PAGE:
DV Info Net

DV Info Net (https://www.dvinfo.net/forum/)
-   Sony HVR-Z1 / HDR-FX1 (https://www.dvinfo.net/forum/sony-hvr-z1-hdr-fx1/)
-   -   Wide Angle Info (https://www.dvinfo.net/forum/sony-hvr-z1-hdr-fx1/104146-wide-angle-info.html)

Neil Corbett September 22nd, 2007 01:12 PM

Wide Angle Info
 
Looking for some info on wide angle lenses for the Z1. They always have a figure included, ie '0.8x' or '0.7x'? What does that mean and should i be looking for a higher number as the best option?

Also, a friend lent me a wide angle manufactured by Zunow which, when at its widest, had a lot of picture out of focus at the edges. Zunow is not a name that comes up a lot in my searches and was wondering if it might be a poor lens choice?

Neil

Duncan Craig September 22nd, 2007 02:20 PM

Hiya, well your questioned have been answered many times before on here.

Basically a .7 is wider than a .8 - the lower the number the wider the adaptor will be.

Seems to me the Zunow lens has already proved itself as a POS, buy something that actually works. Search this forum for recommendations.

Personally I have the Sony .8, the Optex gave too much flare.

Oliver Smith October 8th, 2007 04:35 AM

It depends on how wide you want your image.

0.7, 0.8 refers to scales of wideness. ( I have no idea how it relates to camera lenses)
anything below .66 will end up distorting straight lines.

0.3 gives you a 180 degree field of view, probably around 8-10mm in photography terms.

Depending on your budget, have a look at Raynox lenses. They're reasonably affordable and have excellent clarity if used at full wide. Zoom through isnt too spectacular so it depends on your context. If you want a really wide lens, a Century Optics 0.3 would be the go, but its only for very specific purposes that you would even consider owning one.

Boyd Ostroff October 10th, 2007 07:03 PM

Quote:

Originally Posted by Oliver Smith (Post 755825)
0.7, 0.8 refers to scales of wideness. ( I have no idea how it relates to camera lenses) anything below .66 will end up distorting straight lines.

As a practical matter that may be true based on the lenses which are available, but I don't think it has to be like that. I have a 14mm wide angle lens for my Nikon which gives a really wide field of view with almost no distortion. These are sometimes called "PC" (perspective corrected) or "rectilinear" lenses. It has to do with the design of the lens, not anything inherent in the focal length itself. Of course, you get what you pay for too... that Nikon lens wasn't cheap!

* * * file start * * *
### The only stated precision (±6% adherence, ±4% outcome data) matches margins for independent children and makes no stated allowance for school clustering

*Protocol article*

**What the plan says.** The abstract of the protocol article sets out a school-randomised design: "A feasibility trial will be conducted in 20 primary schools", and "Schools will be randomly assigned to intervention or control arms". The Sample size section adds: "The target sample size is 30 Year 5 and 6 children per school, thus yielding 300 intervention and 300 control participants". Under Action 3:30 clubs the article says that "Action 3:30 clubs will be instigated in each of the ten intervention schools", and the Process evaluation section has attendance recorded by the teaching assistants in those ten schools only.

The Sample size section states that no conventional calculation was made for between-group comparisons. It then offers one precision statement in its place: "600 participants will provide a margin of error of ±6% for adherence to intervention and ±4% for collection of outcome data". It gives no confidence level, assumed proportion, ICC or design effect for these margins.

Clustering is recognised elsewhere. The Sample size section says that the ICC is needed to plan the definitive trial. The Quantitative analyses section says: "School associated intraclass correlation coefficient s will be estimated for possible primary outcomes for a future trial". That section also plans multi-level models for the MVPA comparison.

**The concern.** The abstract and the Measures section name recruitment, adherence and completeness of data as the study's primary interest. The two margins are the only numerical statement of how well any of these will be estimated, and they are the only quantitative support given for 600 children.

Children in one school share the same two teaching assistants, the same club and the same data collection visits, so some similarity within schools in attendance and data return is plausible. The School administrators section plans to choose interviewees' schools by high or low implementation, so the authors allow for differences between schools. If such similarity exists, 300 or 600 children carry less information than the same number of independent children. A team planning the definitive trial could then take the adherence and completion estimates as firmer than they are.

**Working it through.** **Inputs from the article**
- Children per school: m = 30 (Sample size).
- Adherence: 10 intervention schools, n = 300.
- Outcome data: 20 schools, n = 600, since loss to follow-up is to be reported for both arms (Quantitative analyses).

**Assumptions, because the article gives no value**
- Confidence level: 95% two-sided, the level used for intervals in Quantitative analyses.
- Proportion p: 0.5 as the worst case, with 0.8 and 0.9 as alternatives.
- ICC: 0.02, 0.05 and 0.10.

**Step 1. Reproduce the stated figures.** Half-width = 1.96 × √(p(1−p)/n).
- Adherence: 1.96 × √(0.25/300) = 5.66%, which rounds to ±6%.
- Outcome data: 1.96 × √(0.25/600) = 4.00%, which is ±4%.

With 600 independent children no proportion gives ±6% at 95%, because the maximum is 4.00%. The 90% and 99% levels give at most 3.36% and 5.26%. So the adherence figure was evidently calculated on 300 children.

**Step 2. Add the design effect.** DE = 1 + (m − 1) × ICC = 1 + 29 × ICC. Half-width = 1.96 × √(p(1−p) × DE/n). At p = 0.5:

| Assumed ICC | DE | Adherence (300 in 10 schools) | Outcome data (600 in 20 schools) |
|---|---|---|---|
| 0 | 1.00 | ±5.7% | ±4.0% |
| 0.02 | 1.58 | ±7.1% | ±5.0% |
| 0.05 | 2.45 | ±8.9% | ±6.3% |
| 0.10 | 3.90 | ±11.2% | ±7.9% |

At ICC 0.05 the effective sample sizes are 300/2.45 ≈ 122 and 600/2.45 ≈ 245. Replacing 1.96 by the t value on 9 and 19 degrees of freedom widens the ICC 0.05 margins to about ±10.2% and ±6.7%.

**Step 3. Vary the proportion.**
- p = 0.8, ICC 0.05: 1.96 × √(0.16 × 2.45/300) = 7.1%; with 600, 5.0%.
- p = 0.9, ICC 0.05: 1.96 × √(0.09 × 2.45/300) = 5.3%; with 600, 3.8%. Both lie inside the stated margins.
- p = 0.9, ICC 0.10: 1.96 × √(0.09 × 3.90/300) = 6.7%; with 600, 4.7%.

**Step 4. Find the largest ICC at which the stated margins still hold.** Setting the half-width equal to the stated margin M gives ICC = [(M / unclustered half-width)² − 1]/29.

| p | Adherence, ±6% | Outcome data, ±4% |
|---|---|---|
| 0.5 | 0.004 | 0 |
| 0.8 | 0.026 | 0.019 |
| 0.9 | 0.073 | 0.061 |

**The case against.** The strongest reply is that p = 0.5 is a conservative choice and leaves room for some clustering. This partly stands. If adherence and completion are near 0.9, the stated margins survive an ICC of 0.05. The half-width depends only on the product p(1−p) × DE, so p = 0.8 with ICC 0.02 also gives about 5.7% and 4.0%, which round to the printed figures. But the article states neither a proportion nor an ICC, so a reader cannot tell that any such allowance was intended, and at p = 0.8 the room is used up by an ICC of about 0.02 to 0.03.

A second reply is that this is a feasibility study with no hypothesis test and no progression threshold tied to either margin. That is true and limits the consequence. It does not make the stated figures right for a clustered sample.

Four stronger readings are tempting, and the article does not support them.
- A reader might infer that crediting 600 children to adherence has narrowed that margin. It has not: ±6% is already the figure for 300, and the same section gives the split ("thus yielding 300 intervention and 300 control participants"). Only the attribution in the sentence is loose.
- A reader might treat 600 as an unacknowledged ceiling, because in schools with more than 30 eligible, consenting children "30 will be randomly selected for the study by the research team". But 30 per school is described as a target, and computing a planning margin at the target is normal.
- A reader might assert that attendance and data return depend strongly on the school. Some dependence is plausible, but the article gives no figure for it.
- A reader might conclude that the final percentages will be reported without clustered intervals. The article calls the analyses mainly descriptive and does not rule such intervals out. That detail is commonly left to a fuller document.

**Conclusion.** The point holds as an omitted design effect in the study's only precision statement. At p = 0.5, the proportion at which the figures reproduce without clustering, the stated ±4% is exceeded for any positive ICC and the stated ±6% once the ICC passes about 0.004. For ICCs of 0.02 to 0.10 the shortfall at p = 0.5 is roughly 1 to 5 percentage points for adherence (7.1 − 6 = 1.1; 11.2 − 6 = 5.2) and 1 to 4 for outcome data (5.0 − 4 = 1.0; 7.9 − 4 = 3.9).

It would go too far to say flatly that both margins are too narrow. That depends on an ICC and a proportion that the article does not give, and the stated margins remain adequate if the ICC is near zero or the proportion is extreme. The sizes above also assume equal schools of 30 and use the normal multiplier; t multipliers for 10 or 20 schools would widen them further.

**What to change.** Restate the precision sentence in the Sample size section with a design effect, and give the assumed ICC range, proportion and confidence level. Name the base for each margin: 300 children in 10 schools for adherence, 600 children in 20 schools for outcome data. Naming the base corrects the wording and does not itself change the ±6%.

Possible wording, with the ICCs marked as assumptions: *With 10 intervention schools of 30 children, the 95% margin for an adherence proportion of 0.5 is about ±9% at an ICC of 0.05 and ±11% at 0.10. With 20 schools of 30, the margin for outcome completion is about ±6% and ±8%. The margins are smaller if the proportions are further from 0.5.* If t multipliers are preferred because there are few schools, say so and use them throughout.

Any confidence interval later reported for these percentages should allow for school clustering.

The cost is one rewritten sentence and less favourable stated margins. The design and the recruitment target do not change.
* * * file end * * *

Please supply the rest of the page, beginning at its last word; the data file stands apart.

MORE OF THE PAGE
The numbers like 0.7x and 0.8x are actually very easy to understand and relate to focal lengths if you have the specs on your camera's built-in lens. They mean exactly what they say; with a 0.7x adaptor you would multiply the focal length of your camera's built-in lens times 0.7. Camcorders have zoom lenses, so obviously the zoom setting affects the focal length.

On your Z1 if you zoom full wide the actual focal length will be 4.5mm which is the equivalent of a 32.5mm lens on a 35mm SLR camera (you will find this info in the specifications section at the back of your Z1 manual). So if you add a .7x wide adaptor then the 35mm SLR equivalent would be:

.7 x 32.5 = 22.75mm

You can do the math yourself to compare the effects of other adaptor lenses. We've discussed adaptor lenses for the Z1 here in the past - see the following:

http://www.dvinfo.net/conf/showthread.php?t=77240
http://www.dvinfo.net/conf/showthread.php?t=67014
http://www.dvinfo.net/conf/showthread.php?t=58525

Ryan Avery November 26th, 2007 03:53 PM

Quote:

Originally Posted by Oliver Smith (Post 755825)
It depends on how wide you want your image.

0.7, 0.8 refers to scales of wideness. ( I have no idea how it relates to camera lenses)
anything below .66 will end up distorting straight lines.

0.3 gives you a 180 degree field of view, probably around 8-10mm in photography terms.

Depending on your budget, have a look at Raynox lenses. They're reasonably affordable and have excellent clarity if used at full wide. Zoom through isnt too spectacular so it depends on your context. If you want a really wide lens, a Century Optics 0.3 would be the go, but its only for very specific purposes that you would even consider owning one.

The magnification of a lens does not necessarily give you the degrees of field of view. A .3x lens can have anywhere from 130 to 180 degrees of view. The Century Extreme Fisheye for the Sony Z1 for example is the only lens on the market with 180 degrees field of view but is still only a .3x. Our .3x Ultra Fisheye is 130 degrees field of view even though it is the same magnification. The amount of barrel distortion allowed in the optical design enables the field of view.

http://www.schneideroptics.com/centu...x1/hdr-fx1.htm

A .7x is 30% wider and a .8x is 20% wider than you existing lens. The formula for 35mm equivalents is dependent on the size of the CCDs used in the camera.

Ryan Avery
Regional Sales Representative
Schneider Optics


All times are GMT -6. The time now is 01:36 PM.

DV Info Net -- Real Names, Real People, Real Info!
1998-2020 The Digital Video Information Network